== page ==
BURY ST. EDMUNDS, England - In this Suffolk County town, beer is king - Greene King, to be exact.
Benjamin Greene first arrived in Bury in 1799, at the ripe age of 19. He'd learned the art of making beer in London and aimed to set out on his own. But, knowing he'd need financing, he partnered with a local banker, William Buck.
Together, they bought a local brewery that had been in place since 1700 and took control of the establishment. Only one of Greene's eight surviving children, his third son Edward, decided to carry on the brewing tradition.
In 1836, Edward Greene assumed control of the business from his now-wealthy father and doubled the business in size. Not only that, he ensured the welfare of his employees by providing them each a home and a pension.
As the years went by, a local farmer by the name of Fred King opened his own brewery. But time soon proved the town wasn't big enough for both, and they merged together in 1887 to become Greene King, combining the family names.
Today, the company continues to brew cask-conditioned - or "real," if you ask the locals - ale, not lagers more commonly found throughout the world, especially the United States.
Domestically, Greene King owns 2,500 pubs throughout the UK and sells to wholesalers and retailers, making it the nation's largest brewer. The brand's 40 varieties of beer produced throughout the year are also distributed internationally to 50 countries, with the United States representing the major export center.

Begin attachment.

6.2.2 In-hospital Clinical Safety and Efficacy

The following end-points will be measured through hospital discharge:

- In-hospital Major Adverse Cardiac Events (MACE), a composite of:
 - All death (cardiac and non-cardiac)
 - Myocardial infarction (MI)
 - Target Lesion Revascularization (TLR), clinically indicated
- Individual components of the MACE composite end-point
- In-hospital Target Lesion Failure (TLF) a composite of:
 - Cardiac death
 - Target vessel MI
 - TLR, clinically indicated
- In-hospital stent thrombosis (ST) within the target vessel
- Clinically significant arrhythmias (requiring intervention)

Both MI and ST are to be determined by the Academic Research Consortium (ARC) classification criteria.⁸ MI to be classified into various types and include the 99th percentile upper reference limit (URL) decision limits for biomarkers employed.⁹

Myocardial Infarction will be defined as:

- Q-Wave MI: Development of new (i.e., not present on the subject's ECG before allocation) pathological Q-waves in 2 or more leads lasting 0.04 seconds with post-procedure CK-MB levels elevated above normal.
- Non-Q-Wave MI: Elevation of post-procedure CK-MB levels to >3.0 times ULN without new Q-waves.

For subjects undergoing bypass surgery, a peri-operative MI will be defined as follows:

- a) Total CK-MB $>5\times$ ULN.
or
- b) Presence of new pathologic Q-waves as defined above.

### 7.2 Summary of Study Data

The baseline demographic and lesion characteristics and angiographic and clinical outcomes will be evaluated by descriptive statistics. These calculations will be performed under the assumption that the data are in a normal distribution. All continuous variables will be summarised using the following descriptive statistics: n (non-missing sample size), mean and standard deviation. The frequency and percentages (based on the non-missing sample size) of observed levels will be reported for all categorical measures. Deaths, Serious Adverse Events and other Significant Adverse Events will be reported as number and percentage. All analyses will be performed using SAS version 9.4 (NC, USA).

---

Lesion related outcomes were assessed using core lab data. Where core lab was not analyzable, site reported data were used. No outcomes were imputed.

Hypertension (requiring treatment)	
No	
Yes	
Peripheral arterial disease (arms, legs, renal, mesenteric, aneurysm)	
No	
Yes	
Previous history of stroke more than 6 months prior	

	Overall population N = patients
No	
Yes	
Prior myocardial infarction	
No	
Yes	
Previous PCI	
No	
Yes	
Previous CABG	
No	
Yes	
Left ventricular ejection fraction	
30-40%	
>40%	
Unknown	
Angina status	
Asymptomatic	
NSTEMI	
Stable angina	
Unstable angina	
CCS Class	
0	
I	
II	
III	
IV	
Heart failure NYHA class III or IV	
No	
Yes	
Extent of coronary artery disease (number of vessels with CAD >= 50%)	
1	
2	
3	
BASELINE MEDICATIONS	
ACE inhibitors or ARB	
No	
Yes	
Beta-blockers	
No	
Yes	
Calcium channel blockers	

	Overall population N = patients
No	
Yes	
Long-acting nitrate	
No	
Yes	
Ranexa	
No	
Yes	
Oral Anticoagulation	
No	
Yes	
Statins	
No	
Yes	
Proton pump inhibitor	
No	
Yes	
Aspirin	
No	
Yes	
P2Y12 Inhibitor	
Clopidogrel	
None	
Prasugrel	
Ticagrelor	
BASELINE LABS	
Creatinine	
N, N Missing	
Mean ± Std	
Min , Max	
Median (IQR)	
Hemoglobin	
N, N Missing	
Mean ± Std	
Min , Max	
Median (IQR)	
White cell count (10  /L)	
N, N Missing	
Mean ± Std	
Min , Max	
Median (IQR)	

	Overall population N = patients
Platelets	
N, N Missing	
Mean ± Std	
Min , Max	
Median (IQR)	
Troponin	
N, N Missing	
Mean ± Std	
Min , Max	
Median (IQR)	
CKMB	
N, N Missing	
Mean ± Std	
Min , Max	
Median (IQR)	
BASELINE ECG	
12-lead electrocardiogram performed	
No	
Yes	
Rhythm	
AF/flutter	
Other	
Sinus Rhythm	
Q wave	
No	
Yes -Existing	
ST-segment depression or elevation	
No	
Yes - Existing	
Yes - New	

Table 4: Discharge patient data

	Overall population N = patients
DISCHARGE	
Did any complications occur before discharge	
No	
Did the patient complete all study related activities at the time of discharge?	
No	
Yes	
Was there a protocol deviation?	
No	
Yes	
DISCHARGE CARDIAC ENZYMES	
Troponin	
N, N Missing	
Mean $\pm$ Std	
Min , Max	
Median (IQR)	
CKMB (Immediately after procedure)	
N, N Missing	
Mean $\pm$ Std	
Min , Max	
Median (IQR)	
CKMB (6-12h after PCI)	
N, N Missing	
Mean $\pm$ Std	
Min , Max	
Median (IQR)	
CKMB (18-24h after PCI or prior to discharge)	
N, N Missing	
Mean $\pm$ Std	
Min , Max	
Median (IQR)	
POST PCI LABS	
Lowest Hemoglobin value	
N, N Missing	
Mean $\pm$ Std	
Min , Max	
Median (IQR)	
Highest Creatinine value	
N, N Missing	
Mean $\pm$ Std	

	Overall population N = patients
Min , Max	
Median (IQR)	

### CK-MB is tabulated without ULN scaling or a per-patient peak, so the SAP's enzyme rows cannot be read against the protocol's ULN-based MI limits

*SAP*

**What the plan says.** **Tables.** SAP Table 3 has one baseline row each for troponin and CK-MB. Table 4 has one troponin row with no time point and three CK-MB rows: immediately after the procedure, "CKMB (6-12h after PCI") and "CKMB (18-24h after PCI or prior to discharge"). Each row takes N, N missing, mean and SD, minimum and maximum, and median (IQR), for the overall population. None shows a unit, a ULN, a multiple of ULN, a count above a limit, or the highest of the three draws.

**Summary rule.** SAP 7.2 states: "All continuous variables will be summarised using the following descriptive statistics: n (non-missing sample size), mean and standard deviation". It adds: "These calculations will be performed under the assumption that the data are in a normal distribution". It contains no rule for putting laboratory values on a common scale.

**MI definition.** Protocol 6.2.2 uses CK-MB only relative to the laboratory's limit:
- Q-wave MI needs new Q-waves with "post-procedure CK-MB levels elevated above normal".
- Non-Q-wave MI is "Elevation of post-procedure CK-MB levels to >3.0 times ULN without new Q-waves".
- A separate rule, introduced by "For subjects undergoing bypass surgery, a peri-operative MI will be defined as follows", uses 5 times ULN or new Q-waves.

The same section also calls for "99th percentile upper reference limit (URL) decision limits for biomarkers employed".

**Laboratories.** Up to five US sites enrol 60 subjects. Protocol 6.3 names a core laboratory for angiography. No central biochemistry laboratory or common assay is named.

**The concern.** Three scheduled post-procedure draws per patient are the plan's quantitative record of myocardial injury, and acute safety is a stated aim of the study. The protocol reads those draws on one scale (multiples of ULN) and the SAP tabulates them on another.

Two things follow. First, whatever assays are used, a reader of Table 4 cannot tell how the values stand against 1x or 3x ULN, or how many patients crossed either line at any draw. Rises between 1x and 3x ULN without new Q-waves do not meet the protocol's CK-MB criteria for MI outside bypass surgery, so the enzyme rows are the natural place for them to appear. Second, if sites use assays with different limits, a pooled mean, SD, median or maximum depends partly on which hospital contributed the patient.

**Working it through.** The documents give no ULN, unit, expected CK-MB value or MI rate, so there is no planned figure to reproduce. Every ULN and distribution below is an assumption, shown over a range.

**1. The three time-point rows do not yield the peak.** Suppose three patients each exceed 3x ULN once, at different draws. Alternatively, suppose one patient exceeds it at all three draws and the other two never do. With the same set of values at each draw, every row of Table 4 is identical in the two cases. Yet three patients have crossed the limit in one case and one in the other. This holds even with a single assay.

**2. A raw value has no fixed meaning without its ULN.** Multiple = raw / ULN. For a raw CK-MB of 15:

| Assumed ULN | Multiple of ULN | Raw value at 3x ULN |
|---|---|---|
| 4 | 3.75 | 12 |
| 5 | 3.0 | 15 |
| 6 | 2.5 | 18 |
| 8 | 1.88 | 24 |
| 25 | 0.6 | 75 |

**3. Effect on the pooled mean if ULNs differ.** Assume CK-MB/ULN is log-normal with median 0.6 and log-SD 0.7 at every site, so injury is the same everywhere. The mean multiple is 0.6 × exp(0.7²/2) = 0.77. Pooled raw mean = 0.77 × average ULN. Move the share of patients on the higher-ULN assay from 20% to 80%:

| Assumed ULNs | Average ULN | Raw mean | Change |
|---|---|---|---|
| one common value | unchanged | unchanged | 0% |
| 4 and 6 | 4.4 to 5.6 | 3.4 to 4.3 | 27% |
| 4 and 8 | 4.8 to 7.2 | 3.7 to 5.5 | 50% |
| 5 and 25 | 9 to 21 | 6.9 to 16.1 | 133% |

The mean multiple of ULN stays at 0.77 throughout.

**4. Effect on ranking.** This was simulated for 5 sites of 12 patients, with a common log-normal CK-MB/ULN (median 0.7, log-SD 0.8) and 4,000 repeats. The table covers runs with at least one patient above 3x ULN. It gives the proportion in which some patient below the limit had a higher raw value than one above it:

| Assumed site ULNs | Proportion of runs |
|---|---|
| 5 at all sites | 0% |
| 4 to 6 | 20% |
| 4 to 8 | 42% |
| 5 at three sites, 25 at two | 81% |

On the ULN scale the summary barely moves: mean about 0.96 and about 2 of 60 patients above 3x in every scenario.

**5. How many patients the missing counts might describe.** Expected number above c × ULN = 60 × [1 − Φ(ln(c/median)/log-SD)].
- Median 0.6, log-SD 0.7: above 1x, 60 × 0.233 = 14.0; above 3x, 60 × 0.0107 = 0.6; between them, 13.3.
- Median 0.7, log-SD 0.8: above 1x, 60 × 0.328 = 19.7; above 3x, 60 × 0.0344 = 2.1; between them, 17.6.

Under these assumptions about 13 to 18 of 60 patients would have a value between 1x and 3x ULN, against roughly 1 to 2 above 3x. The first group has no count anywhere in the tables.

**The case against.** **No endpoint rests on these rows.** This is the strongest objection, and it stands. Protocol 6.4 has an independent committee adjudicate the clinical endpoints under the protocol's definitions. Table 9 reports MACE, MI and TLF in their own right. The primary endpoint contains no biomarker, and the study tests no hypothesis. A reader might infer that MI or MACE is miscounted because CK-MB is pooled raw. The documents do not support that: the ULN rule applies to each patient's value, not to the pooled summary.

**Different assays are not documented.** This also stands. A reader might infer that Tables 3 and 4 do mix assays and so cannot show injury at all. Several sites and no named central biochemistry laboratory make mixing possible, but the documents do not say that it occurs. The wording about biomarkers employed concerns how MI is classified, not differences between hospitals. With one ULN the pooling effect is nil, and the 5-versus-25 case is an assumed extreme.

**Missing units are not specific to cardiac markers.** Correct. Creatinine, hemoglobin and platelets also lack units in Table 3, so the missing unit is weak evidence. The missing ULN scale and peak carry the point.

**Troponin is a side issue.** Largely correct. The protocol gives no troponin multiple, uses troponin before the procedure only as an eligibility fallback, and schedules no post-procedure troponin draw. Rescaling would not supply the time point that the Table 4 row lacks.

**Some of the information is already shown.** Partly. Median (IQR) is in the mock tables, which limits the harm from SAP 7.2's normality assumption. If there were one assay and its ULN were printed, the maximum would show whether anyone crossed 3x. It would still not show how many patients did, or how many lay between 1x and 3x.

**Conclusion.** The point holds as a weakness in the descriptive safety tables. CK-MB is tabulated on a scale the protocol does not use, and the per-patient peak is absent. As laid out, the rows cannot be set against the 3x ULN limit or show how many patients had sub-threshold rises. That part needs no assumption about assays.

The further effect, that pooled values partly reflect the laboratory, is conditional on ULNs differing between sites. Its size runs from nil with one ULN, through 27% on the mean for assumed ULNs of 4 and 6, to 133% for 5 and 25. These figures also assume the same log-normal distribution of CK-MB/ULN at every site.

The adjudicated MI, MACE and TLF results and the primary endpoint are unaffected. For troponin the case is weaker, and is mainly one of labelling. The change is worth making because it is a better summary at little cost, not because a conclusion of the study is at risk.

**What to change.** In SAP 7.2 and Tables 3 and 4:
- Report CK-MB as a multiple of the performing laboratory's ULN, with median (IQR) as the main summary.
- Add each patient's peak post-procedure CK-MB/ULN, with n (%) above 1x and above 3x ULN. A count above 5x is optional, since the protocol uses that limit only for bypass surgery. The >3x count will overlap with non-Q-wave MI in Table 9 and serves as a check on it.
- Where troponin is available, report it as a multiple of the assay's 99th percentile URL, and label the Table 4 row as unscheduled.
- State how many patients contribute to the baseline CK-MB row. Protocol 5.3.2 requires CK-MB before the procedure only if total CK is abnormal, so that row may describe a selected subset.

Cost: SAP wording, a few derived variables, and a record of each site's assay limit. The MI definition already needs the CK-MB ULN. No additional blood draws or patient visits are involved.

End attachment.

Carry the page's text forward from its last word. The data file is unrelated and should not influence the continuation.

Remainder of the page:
Greene King also owns a brewery in Scotland, but the production processes are kept completely separate. Any Greene King beer purchased anywhere in the world would have been produced at the Bury St. Edmunds location.
One may think it would be difficult for such a relatively small facility to produce that much beer, but the brewery is capable of producing 25,000 500-milliliter bottles in just one hour. In a year, more than 500,000 barrels of beer are producing, equating about 3 million pints of beer a week.